Reducing problem behaviors for children with autism

MU researcher develops flexible intervention technique that is easier for parents, caregivers to implement.

March 4, 2020
Contact: Brian Consiglio, 573-882-9144,

This is a photo of Kyle Hamilton

Kyle Hamilton is a behavior analyst at the MU Thompson Center.

Self-inflicted injury, aggression toward others and yelling are common problem behaviors associated with young children diagnosed with autism spectrum disorder. These actions can result from the child being denied attention or access to items they enjoy, as well as from internal discomfort or environmental stressors such as noise or large crowds.

Now, a researcher at the University of Missouri has adjusted an existing treatment procedure aimed at reducing problem behaviors for children with autism spectrum disorder. Instead of traditional techniques, which require constant monitoring of the child, the new approach, which emphasizes momentary check-ins, provides more flexibility for parents and caregivers.

Kyle Hamilton, a behavior analyst at the Thompson Center for Autism and Neurodevelopmental Disorders, said that while existing intervention methods can be effective in controlled environments, they can be harder for busy parents, teachers and caregivers to implement in everyday situations.

Currently, experts advise parents to watch their children for long periods of time (up to several minutes) and give a reward only if the child’s behavior is appropriate the entire time. However, a parent that is cooking dinner in the kitchen may not be able to simultaneously supervise children playing in a nearby room for long periods of time. With Hamilton’s new approach, parents would only check their children periodically for a few seconds. If the child was behaving appropriately at the moment of the check, a small reward could be given.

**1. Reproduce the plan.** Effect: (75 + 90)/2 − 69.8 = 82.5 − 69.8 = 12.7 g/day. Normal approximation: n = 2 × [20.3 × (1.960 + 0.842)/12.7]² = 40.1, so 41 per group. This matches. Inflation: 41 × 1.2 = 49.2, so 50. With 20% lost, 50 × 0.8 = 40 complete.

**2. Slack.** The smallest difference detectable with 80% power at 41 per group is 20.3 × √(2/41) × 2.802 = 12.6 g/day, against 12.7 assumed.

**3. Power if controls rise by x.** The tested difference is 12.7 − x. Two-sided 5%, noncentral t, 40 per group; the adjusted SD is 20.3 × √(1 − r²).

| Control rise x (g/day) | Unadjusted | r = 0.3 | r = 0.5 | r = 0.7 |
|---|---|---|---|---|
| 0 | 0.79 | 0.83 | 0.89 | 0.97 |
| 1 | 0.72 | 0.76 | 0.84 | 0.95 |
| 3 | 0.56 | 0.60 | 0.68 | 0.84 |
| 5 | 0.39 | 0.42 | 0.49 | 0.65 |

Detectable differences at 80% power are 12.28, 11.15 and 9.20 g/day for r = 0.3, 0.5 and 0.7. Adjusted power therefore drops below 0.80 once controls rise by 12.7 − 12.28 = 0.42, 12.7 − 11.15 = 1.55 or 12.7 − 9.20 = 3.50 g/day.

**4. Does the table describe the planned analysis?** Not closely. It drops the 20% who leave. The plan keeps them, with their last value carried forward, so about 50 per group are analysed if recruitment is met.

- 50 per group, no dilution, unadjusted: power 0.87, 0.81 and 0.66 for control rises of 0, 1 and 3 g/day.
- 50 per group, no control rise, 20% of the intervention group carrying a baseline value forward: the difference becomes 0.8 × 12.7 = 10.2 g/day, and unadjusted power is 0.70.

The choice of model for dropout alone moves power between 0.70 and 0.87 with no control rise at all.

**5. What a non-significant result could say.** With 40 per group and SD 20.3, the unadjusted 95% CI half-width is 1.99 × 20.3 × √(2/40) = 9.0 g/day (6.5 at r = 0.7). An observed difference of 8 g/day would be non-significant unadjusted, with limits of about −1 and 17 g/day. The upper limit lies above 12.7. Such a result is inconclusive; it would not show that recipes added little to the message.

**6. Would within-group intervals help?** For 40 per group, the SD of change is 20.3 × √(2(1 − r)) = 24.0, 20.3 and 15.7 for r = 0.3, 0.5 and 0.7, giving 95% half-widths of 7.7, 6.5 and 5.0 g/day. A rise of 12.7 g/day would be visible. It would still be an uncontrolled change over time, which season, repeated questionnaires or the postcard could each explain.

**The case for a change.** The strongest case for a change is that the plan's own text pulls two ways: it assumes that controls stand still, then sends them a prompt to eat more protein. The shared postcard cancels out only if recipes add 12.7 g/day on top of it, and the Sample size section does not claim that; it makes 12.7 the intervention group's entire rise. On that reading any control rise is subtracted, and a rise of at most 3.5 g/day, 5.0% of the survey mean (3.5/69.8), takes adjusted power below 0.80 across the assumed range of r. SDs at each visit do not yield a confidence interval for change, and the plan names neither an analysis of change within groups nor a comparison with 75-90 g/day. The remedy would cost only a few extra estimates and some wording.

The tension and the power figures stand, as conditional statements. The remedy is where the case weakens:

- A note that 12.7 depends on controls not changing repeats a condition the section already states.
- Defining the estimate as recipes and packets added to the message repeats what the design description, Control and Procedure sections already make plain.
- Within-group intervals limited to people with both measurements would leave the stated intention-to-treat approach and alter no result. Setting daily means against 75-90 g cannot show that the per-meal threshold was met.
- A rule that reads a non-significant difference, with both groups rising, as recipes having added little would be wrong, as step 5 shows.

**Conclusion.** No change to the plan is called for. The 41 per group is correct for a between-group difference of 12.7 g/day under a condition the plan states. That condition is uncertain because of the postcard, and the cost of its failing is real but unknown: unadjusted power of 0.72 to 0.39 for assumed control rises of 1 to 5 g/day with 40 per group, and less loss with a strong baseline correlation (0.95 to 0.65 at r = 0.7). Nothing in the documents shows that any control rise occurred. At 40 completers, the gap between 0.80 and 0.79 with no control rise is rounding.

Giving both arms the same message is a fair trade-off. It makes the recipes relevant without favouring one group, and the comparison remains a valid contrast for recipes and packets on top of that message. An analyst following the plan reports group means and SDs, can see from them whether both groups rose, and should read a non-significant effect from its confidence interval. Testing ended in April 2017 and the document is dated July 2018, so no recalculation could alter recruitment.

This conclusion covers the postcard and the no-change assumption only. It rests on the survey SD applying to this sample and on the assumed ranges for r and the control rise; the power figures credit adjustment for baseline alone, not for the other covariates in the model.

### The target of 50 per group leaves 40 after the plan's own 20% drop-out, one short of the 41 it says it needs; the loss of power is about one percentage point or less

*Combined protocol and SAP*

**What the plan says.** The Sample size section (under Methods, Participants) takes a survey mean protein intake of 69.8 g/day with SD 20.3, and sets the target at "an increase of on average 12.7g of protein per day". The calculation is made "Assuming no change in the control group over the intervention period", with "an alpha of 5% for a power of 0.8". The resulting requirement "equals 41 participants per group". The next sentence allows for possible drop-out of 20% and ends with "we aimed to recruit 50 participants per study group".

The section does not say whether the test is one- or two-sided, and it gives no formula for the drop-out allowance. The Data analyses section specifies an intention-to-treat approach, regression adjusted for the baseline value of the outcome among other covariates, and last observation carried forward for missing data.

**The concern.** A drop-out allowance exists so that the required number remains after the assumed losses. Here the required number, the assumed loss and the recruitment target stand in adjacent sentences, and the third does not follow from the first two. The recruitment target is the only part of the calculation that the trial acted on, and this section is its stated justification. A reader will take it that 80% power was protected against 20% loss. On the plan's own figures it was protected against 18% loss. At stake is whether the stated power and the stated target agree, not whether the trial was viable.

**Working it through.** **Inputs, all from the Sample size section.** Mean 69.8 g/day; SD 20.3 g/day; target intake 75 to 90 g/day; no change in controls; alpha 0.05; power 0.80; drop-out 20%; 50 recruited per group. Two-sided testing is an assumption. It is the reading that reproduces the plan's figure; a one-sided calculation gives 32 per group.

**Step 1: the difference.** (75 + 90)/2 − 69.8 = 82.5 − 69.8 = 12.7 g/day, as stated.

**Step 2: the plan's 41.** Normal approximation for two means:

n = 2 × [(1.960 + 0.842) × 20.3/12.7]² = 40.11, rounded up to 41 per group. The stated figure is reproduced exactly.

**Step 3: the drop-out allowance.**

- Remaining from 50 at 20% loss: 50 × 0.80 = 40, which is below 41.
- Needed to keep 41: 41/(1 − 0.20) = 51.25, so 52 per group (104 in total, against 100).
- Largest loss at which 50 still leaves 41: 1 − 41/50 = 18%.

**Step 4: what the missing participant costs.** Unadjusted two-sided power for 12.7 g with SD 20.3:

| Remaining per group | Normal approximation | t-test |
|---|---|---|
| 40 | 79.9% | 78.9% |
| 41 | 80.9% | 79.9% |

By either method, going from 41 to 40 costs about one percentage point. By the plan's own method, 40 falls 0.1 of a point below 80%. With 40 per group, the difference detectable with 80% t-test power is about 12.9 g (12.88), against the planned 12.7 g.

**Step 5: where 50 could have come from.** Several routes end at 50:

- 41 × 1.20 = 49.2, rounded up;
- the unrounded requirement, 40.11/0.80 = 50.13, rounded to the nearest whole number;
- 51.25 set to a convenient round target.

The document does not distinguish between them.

“Rather than constantly monitoring the child, this new technique allows for periodic check-ins to see if the child is engaging in problem behaviors and reward them if we are seeing improvements,” Hamilton said. “Through positive reinforcement, we can help reduce problem behaviors for kids with autism, which will allow them to be around their typically developing peers more often in society.”

Given the broadness of the autism spectrum, these findings can lead to additional studies into which treatment options are most effective for reducing various problem behaviors. In addition to minimizing self-inflicted harm that can damage children’s long-term health, reducing problem behaviors can help remove the social stigma that many kids with autism face.

“By reducing problem behaviors, we can help these kids spend more time in natural environments, whether that is at the grocery store, pool, restaurants or school,” Hamilton said. “We want them to have every opportunity to live the most normal life possible and provide them more exposure to the natural world.”

“Examining the effectiveness of a variable momentary differential reinforcement of other behavior procedure on reduction and maintenance of problem behavior” was recently published in Current Developmental Disorders Reports. No funding was provided for the study, which was part of a master’s thesis.

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